Parental Presence for Induction (PPI) Program

Boy in hospital bed

The pediatric anesthesiologists and the child life specialists at the new MUSC Children’s Health R. Keith Summey Medical Pavilion have teamed up to reduce stress and anxiety levels in both child and parent prior to surgery.

The Parental Presence for Induction (PPI) program allows, one or both parents, to be present, wearing their regular clothing, while their child receives anesthesia and again, as the child wakes up following surgery. This seamless approach, which is subject to approval by the pediatric anesthesiologist ahead of time, is proving effective at reducing anxiety levels.

“Having a parent present can calm the child, and we’re finding we are using midazolam less, an oral medication that was used to relax the majority of children ahead of surgery,” said Dr. Christopher Heine, a board-certified pediatric anesthesiologist. “Studies have shown that having the parent present is just as effective as midazolam.

He added, “Why would I give a child a drug, when having the parents present is just as effective. We’re the only ones doing this in the Lowcountry, and it makes a difference. A calm parent works well for the child. If the parent is stressed out, the child picks up on that.”

Helping to prepare the child and parents ahead of time has also contributed to the success of the program. Child Life Specialist Jennifer Redfern works with parents and their child so they know what to expect and even accompanies them to the induction room.

Lauren O”Dell, whose daughter received ear tubes, said that meeting with Jennifer Redfern, the Child Life Specialist, was very valuable. They knew ahead of time that the procedure was fairly standard and quick with minimal risk but they were still concerned about Anna Gray getting anesthesia.

“Jennifer talked us through what was going to happen and asked us if we wanted to go back to see where she’d have the procedure,” said Lauren. “It was hard to watch her breath through the anesthesia mask but Jenn recognized that, talked us through everything and asked us if we wanted to hold Anna Gray’s hands.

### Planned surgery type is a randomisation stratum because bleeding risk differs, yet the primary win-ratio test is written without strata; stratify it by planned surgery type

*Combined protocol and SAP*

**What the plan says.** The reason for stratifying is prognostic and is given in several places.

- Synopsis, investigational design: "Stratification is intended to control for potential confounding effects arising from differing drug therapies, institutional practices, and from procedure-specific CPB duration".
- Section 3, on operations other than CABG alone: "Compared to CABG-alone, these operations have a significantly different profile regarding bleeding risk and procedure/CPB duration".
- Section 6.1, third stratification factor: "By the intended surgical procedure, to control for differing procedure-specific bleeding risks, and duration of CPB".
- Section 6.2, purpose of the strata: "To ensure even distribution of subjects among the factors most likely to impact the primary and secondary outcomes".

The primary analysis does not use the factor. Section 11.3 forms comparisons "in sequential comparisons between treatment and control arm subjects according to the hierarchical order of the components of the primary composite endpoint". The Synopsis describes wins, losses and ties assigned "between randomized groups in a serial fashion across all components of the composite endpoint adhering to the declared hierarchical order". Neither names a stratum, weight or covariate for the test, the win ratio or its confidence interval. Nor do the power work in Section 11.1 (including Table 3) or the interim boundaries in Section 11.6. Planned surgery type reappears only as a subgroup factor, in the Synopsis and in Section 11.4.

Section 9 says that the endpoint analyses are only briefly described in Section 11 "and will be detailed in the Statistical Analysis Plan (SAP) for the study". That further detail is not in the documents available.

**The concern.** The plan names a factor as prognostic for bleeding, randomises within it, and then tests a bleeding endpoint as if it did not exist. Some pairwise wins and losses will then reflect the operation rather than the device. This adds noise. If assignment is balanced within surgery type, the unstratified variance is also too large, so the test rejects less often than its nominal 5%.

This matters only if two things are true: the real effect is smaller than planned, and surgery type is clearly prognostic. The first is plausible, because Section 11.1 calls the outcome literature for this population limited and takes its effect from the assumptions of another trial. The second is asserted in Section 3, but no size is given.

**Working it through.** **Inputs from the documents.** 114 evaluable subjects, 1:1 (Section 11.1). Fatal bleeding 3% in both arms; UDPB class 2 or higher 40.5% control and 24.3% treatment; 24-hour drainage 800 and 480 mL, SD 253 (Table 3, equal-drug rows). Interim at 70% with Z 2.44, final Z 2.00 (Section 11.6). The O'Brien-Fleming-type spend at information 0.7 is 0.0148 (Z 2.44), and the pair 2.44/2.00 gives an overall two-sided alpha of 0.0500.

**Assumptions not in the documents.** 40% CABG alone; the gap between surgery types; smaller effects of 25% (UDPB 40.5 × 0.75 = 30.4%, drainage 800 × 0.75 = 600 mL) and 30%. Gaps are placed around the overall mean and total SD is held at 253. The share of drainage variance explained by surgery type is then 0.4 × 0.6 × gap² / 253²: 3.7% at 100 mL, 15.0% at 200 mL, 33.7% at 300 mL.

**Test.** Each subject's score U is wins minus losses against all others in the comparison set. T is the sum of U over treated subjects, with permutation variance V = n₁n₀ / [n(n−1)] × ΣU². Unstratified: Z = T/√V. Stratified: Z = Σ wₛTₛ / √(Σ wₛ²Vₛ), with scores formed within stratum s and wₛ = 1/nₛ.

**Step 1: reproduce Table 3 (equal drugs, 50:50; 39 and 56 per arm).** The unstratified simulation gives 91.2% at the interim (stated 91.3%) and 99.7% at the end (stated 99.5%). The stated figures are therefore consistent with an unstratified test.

“It was just so amazing. My husband and I couldn’t quit talking about how helpful it was that she took us through the entire process,” she said. “It was a huge add to have her there. We felt the whole time that everyone was just there for Anna Gray and for us too. This was a first time experience for us. Anna Gray is our first child, and it was just so helpful.”

Both parents were able to go into Anna Gray’s room during induction and were not required to dress out. When Anna Gray was moved to surgery, they patiently waited just outside.

Jackie Wong, whose 23-month-old son Jackson had hydrocele hernia surgery at the Summey Medical Pavilion, also appreciated the opportunity to stay with her son, while he received anesthesia. Her son had had a previous surgery at another institution, which was very different.

She felt very prepared for what would happen with Jackson when he received anesthesia. He was given a mask ahead of time to try it out, which made him much more comfortable and he took it with him everywhere including the play area, while he waited for surgery.

Once they were in the induction room, Lacey Reeves, the child life specialist had told her what to expect so she didn’t have any surprises.

“Talking to her in advance, helped so much,” said Jackie Wong. “He started to get upset with the mask on his face but then he took more deep breaths, and he fell asleep.

“It may be easier not to be there but as a parent, I like to be there. I got to meet his whole team, and it was kind of incredible,” she said. “Lacey was really good. She knew how hard it was for a parent to watch their child go to sleep with anesthesia.”

She added, “I think his waking up was night and day. He had a horrible time waking up from anesthesia with his first experience. But here (at MUSC Children’s) they let him sleep for 30 minutes and slowly woke him. It was so much more gentle. He wasn’t as upset. The first time he was inconsolable. It was just reassuring the whole time through…a very positive and pleasant experience.”

Dr. Cory Furse, a board-certified pediatric anesthesiologist, said that working with Child Life specialists at the Summey Medical Pavilion has greatly increased the number of parents participating in the induction for their child.

“Probably 90-95 percent of our patients use the induction rooms with their parents,” Furse said. “To my knowledge, we are the only ones who have this service in the Lowcountry.

“Parents appreciate the opportunity to be with their child as they drift off to sleep. The induction rooms allow both parents to be present, whereas at the main hospital, we aren’t always able to accommodate both parents,” he said.

He said he feels the child does better, which contributes to the overall outcome for the child. The quality of going to sleep and waking up with the parent is much better.

Parent participation in the induction process is not always possible. In some emergency and complex cases, it is not an option. Learn more about Summey Medical Pavilion.